attic ventilation

Discussion in 'Remodel Forum & Blog' started by Barry J, Oct 4, 2009.

  1. Barry J

    Barry J New Member

    Messages:
    99
    Location:
    Mass
    I was told be my neighbor that you were not suppose to have gable vents and ridge vents in your attic, he said one or the other because it wouldn't vent correctly. I didn't understand his logic..is he full of it???
    thanks, Barry
  2. hj

    hj Moderator & Master Plumber Staff Member

    Messages:
    27,048
    Location:
    Cave Creek, Arizona
    vents

    Full of it. The important thing is to evacuate the hot air and the more ways to do it the better.
  3. toolaholic

    toolaholic General Contractor Carpenter

    Messages:
    874
    Location:
    Marin Co. Ca.
    One question

    Does He wear an orange vest ?
  4. Barry J

    Barry J New Member

    Messages:
    99
    Location:
    Mass
    well this week I been having siding put on my house, by a licensed contractor, (who is very reputable) that my father knows (He's an electrician)
    So, I figurered he wouldn't have done it if it was wrong.
    My neighbor was just having his roof done, this week, and that is what the guys doing his roof told him. They said they were talking to an "engineer", and he said that to be true.
    Keep in mind, when i asked where he found these guys, that were working on his roof, he told me they frequent the bar that his girlfriend works at.
    So, i always take what is told to me, with a grain of salt....a big grain
  5. frenchie

    frenchie Jack of all trades

    Depends, actually.

    Depending on your climate, you can get air movement happening on only the top 1/2 of the air in your attic - short-cut from the gables to the ridge - and the soffit vents don't draw air like they're supposed to.
  6. drick

    drick In the Trades

    Messages:
    392
    He is not full of it.

    If you have a ridge vent and soffit vents you should not have gable vents. The reason is as follows: Warm air rises - so as cool air enters through the soffit vent and as the air is warmed by heat loss from the house or sun on the roof the air will rise up and exit the roof vent removing not only heat, but more importantly moisture.

    Your ridge vents and soffit vents should run the entire length of the roof line to be fully effective. This will allow the air to flow upwards from the soffit vents evenly, removing moisture from the attic and exiting at the ridge vent.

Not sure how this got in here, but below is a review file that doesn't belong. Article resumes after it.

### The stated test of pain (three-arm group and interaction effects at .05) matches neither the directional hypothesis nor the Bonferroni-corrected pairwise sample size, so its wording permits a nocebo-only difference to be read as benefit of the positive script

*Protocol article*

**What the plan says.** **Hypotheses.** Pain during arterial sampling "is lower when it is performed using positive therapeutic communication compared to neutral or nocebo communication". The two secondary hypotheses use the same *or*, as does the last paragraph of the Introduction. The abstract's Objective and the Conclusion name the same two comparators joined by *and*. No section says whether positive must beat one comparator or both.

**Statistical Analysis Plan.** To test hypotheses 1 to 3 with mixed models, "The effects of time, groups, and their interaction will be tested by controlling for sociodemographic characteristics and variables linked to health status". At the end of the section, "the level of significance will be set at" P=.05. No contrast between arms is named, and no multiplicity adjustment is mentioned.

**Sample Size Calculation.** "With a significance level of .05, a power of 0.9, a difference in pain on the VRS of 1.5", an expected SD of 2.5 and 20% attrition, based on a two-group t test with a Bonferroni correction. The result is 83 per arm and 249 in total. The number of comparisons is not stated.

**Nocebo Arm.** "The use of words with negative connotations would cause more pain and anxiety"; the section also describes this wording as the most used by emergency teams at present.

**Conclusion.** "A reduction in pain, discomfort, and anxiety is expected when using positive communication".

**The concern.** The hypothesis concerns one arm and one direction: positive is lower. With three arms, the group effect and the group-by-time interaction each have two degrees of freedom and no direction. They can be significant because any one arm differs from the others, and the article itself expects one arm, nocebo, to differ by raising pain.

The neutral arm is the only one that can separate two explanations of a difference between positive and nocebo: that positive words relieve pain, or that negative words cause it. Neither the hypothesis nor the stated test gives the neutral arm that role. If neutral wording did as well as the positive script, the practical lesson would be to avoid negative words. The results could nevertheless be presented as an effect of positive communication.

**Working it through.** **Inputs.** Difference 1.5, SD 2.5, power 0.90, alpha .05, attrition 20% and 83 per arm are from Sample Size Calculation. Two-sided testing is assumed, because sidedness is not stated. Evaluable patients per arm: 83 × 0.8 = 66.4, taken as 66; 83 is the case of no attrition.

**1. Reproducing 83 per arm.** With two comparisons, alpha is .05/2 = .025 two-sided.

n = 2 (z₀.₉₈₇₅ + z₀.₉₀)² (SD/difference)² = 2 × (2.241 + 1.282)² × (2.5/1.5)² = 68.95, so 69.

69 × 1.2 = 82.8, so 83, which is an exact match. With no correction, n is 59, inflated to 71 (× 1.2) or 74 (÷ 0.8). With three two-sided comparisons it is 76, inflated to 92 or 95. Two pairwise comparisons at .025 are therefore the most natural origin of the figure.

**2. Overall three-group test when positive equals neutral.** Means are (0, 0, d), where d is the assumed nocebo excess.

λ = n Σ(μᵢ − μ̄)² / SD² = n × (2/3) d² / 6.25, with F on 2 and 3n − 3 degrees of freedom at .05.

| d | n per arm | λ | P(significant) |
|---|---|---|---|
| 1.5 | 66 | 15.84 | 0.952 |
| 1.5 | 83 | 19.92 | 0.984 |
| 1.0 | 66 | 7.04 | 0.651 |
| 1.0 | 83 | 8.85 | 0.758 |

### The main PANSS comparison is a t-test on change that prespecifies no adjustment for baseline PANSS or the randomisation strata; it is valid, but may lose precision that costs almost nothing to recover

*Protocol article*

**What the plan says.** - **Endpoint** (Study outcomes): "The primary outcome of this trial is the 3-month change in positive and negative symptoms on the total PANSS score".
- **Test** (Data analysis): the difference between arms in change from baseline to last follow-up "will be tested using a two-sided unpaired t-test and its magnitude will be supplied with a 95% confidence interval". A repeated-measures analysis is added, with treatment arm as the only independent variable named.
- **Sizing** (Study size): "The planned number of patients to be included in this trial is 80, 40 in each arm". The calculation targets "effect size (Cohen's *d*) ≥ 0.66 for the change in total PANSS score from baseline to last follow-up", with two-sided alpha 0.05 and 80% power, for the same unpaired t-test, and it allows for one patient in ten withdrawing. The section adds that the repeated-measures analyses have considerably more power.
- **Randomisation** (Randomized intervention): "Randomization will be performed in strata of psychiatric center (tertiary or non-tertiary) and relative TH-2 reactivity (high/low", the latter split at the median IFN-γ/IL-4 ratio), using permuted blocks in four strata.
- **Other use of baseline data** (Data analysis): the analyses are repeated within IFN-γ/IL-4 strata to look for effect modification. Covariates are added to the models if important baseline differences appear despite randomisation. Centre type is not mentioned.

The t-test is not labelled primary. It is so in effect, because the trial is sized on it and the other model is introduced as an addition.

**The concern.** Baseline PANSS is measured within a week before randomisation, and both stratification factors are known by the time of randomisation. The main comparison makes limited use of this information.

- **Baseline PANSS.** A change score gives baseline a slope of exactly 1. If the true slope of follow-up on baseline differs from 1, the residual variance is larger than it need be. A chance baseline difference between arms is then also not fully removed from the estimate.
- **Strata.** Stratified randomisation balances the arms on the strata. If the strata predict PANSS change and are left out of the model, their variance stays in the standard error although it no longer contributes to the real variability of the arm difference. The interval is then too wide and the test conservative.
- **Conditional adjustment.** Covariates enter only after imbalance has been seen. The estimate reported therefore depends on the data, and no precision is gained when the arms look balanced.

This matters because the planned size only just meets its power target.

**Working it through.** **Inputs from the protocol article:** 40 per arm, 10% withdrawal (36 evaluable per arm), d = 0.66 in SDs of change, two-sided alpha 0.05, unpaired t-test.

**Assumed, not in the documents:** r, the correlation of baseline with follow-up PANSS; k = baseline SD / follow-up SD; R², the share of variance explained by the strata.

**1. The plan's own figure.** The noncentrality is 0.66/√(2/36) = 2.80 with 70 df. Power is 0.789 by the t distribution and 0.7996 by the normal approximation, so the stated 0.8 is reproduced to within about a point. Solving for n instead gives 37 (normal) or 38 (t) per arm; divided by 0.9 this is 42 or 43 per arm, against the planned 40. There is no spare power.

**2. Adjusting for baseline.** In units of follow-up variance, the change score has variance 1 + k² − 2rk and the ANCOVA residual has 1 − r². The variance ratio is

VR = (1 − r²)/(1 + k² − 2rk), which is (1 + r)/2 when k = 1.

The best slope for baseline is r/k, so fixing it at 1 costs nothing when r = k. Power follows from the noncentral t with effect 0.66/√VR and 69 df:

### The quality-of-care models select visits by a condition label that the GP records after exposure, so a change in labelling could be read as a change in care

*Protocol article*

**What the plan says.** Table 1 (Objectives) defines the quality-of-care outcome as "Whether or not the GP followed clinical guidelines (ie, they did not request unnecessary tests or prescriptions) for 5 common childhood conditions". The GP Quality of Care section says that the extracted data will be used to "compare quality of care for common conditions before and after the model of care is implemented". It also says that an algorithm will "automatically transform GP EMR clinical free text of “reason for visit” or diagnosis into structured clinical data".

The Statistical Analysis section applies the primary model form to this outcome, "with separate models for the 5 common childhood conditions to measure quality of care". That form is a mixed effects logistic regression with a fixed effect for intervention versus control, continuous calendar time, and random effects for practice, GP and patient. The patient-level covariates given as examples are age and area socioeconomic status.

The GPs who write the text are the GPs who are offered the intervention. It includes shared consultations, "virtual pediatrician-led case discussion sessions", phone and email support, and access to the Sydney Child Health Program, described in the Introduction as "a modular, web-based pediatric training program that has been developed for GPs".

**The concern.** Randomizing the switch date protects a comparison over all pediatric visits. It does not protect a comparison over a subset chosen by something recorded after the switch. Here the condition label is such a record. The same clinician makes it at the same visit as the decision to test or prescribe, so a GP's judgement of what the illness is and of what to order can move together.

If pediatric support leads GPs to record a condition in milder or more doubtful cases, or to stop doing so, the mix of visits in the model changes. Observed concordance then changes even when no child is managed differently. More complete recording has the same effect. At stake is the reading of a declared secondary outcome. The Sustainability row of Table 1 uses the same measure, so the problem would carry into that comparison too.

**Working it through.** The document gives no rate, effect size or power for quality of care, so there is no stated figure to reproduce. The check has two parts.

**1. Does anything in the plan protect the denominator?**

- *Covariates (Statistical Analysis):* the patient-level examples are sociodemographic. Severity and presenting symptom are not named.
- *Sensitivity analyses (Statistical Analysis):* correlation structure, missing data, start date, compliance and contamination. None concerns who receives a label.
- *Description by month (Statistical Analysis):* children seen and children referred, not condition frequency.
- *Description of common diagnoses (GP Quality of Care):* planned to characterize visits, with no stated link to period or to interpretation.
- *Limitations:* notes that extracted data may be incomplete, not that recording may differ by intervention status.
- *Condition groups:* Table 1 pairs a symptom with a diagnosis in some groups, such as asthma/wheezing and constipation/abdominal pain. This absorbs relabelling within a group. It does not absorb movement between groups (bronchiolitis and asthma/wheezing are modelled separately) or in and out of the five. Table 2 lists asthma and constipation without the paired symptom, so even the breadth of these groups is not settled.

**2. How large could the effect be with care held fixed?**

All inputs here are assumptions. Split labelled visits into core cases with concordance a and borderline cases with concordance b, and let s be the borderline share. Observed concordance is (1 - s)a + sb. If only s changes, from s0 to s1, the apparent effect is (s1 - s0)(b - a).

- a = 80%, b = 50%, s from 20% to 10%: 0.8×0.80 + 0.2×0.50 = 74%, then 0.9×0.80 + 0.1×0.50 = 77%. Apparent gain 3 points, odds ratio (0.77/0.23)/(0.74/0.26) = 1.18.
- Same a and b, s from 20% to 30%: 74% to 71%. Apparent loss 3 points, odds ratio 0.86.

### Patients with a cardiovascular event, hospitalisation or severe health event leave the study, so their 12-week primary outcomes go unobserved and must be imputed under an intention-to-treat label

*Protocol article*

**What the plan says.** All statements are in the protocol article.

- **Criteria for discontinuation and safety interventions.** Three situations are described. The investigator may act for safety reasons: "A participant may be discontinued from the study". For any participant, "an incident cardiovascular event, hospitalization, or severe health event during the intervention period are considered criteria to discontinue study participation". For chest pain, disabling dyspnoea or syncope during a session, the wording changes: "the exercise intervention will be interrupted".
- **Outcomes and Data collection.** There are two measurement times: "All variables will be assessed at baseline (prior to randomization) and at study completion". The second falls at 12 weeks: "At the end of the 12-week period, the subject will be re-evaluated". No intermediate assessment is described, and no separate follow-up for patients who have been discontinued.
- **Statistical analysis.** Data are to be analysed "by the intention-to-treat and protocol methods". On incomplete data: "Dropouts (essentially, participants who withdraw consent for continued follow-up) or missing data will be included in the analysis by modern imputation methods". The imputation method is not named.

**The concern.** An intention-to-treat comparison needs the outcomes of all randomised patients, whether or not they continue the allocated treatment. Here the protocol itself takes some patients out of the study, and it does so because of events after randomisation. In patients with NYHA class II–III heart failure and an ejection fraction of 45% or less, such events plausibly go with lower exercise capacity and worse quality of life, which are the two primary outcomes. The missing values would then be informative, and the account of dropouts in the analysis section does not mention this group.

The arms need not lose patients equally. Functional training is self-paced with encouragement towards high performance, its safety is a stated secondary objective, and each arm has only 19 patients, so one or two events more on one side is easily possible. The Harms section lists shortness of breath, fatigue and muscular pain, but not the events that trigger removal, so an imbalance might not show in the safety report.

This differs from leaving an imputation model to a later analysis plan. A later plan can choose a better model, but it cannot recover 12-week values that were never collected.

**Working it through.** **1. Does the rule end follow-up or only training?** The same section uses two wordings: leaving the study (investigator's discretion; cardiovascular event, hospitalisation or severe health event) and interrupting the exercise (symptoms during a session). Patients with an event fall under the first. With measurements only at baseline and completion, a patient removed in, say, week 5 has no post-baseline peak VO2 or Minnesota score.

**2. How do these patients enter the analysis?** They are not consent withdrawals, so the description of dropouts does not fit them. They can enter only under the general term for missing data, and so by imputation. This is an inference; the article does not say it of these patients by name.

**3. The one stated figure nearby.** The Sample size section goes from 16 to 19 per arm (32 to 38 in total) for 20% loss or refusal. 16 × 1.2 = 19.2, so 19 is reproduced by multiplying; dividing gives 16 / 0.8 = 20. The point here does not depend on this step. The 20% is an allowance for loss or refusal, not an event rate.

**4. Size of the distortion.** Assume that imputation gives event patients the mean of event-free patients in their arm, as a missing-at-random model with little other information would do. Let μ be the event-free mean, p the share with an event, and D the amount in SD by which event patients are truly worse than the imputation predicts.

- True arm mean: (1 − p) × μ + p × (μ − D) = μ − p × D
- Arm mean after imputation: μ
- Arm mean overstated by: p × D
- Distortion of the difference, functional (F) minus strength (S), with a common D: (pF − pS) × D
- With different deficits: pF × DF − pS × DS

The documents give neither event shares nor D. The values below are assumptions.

Gable vents can interfere with this even upward movement of air by providing a short cut from the cool air to enter through and thereby weaken the draw from the soffit vents below. With gable vents cool air can enter through them, warm up, and then exit the ridge vent. The soffit vents will have less draw because cool air is entering through the gable vents. This reduces the ability of your attic to effectively remove moisture evenly throughout the attic, and moisture can equal mold in the attic!

    Ridge vents do have one problem - they don't work when they are covered in snow. When this happens moisture can become trapped in the attic an lead to a phenomenon known as attic rain where moisture condenses on the coldest part of your attic roof (usually the nails tips from the shingles) and then falls back down making your insulation wet and thereby reducing its R value. So try to keep your ridge vents clear of snow (I know easier said then done)

    Hope this helps
    -rick
Similar Threads: attic ventilation
Forum Title Date
Remodel Forum & Blog Attic insulation. Sep 5, 2014
Remodel Forum & Blog Attic Insulation with a new roof Mar 11, 2014
Remodel Forum & Blog Attic Insulation, nearly flat roof May 19, 2013
Remodel Forum & Blog Adding attic insulation over rock wool Feb 24, 2013
Remodel Forum & Blog moisture in attic.... help! Dec 16, 2012

Share This Page